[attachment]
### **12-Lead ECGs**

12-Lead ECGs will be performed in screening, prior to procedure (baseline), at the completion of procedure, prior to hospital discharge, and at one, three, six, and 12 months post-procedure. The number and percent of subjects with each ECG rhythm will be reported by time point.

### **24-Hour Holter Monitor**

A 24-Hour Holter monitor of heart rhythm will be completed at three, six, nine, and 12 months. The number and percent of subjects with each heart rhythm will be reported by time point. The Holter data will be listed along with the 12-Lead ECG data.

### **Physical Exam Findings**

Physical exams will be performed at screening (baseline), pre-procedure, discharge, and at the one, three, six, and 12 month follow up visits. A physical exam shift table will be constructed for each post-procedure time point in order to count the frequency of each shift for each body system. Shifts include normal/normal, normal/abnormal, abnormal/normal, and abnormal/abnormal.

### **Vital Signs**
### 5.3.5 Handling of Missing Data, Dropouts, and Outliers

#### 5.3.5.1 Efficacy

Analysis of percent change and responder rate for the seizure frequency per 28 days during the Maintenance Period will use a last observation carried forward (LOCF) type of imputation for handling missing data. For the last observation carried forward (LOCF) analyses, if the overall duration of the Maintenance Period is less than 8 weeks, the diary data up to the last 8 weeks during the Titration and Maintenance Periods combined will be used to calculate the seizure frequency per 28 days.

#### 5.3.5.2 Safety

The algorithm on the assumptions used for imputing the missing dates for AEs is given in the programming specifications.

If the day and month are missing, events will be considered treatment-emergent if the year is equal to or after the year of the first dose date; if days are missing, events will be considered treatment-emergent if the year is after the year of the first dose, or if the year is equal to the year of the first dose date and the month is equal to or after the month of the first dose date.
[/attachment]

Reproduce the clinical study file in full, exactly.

### **12-Lead ECGs**

12-Lead ECGs will be performed in screening, prior to procedure (baseline), at the completion of procedure, prior to hospital discharge, and at one, three, six, and 12 months post-procedure. The number and percent of subjects with each ECG rhythm will be reported by time point.

### **24-Hour Holter Monitor**

A 24-Hour Holter monitor of heart rhythm will be completed at three, six, nine, and 12 months. The number and percent of subjects with each heart rhythm will be reported by time point. The Holter data will be listed along with the 12-Lead ECG data.

### **Physical Exam Findings**

Physical exams will be performed at screening (baseline), pre-procedure, discharge, and at the one, three, six, and 12 month follow up visits. A physical exam shift table will be constructed for each post-procedure time point in order to count the frequency of each shift for each body system. Shifts include normal/normal, normal/abnormal, abnormal/normal, and abnormal/abnormal.

### **Vital Signs**
### 5.3.5 Handling of Missing Data, Dropouts, and Outliers

#### 5.3.5.1 Efficacy

Analysis of percent change and responder rate for the seizure frequency per 28 days during the Maintenance Period will use a last observation carried forward (LOCF) type of imputation for handling missing data. For the last observation carried forward (LOCF) analyses, if the overall duration of the Maintenance Period is less than 8 weeks, the diary data up to the last 8 weeks during the Titration and Maintenance Periods combined will be used to calculate the seizure frequency per 28 days.

#### 5.3.5.2 Safety

The algorithm on the assumptions used for imputing the missing dates for AEs is given in the programming specifications.

If the day and month are missing, events will be considered treatment-emergent if the year is equal to or after the year of the first dose date; if days are missing, events will be considered treatment-emergent if the year is after the year of the first dose, or if the year is equal to the year of the first dose date and the month is equal to or after the month of the first dose date.